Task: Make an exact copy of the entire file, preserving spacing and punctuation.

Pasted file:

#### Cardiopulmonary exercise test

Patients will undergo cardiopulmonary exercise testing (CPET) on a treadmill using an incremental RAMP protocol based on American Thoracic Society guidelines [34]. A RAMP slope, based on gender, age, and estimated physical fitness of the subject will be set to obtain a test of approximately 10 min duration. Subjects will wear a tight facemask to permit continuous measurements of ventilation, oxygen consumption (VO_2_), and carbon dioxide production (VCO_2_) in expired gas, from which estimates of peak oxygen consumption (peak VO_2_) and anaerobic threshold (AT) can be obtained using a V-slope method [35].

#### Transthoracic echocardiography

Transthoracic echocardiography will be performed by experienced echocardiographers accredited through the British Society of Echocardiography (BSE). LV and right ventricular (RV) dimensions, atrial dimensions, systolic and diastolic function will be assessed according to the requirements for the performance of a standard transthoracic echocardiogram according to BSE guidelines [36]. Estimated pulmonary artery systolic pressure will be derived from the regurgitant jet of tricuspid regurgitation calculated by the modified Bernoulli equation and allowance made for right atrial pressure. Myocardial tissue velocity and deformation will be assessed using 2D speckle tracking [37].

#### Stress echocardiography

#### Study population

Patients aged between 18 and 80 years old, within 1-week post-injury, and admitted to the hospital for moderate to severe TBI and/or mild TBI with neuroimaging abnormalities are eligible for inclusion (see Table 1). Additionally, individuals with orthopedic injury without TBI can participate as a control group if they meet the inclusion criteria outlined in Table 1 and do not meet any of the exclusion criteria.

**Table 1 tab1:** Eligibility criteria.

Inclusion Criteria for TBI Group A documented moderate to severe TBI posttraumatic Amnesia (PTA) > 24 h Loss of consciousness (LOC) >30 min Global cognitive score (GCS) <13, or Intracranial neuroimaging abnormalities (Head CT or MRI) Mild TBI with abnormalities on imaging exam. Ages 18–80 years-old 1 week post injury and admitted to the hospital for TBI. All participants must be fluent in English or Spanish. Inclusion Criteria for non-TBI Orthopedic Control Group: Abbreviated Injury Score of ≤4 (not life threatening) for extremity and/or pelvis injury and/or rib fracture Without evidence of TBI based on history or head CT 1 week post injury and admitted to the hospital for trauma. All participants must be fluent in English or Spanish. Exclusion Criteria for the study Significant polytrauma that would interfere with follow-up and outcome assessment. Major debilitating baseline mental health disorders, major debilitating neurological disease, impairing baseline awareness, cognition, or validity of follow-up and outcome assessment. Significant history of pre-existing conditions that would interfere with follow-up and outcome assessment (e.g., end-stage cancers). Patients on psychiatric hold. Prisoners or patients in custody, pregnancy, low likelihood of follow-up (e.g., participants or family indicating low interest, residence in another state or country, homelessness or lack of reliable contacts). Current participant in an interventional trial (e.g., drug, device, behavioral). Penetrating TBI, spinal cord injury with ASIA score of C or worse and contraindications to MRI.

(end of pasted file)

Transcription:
#### Cardiopulmonary exercise test

Patients will undergo cardiopulmonary exercise testing (CPET) on a treadmill using an incremental RAMP protocol based on American Thoracic Society guidelines [34]. A RAMP slope, based on gender, age, and estimated physical fitness of the subject will be set to obtain a test of approximately 10 min duration. Subjects will wear a tight facemask to permit continuous measurements of ventilation, oxygen consumption (VO_2_), and carbon dioxide production (VCO_2_) in expired gas, from which estimates of peak oxygen consumption (peak VO_2_) and anaerobic threshold (AT) can be obtained using a V-slope method [35].

#### Transthoracic echocardiography

Transthoracic echocardiography will be performed by experienced echocardiographers accredited through the British Society of Echocardiography (BSE). LV and right ventricular (RV) dimensions, atrial dimensions, systolic and diastolic function will be assessed according to the requirements for the performance of a standard transthoracic echocardiogram according to BSE guidelines [36]. Estimated pulmonary artery systolic pressure will be derived from the regurgitant jet of tricuspid regurgitation calculated by the modified Bernoulli equation and allowance made for right atrial pressure. Myocardial tissue velocity and deformation will be assessed using 2D speckle tracking [37].

#### Stress echocardiography

#### Study population

Patients aged between 18 and 80 years old, within 1-week post-injury, and admitted to the hospital for moderate to severe TBI and/or mild TBI with neuroimaging abnormalities are eligible for inclusion (see Table 1). Additionally, individuals with orthopedic injury without TBI can participate as a control group if they meet the inclusion criteria outlined in Table 1 and do not meet any of the exclusion criteria.

**Table 1 tab1:** Eligibility criteria.

Inclusion Criteria for TBI Group A documented moderate to severe TBI posttraumatic Amnesia (PTA) > 24 h Loss of consciousness (LOC) >30 min Global cognitive score (GCS) <13, or Intracranial neuroimaging abnormalities (Head CT or MRI) Mild TBI with abnormalities on imaging exam. Ages 18–80 years-old 1 week post injury and admitted to the hospital for TBI. All participants must be fluent in English or Spanish. Inclusion Criteria for non-TBI Orthopedic Control Group: Abbreviated Injury Score of ≤4 (not life threatening) for extremity and/or pelvis injury and/or rib fracture Without evidence of TBI based on history or head CT 1 week post injury and admitted to the hospital for trauma. All participants must be fluent in English or Spanish. Exclusion Criteria for the study Significant polytrauma that would interfere with follow-up and outcome assessment. Major debilitating baseline mental health disorders, major debilitating neurological disease, impairing baseline awareness, cognition, or validity of follow-up and outcome assessment. Significant history of pre-existing conditions that would interfere with follow-up and outcome assessment (e.g., end-stage cancers). Patients on psychiatric hold. Prisoners or patients in custody, pregnancy, low likelihood of follow-up (e.g., participants or family indicating low interest, residence in another state or country, homelessness or lack of reliable contacts). Current participant in an interventional trial (e.g., drug, device, behavioral). Penetrating TBI, spinal cord injury with ASIA score of C or worse and contraindications to MRI.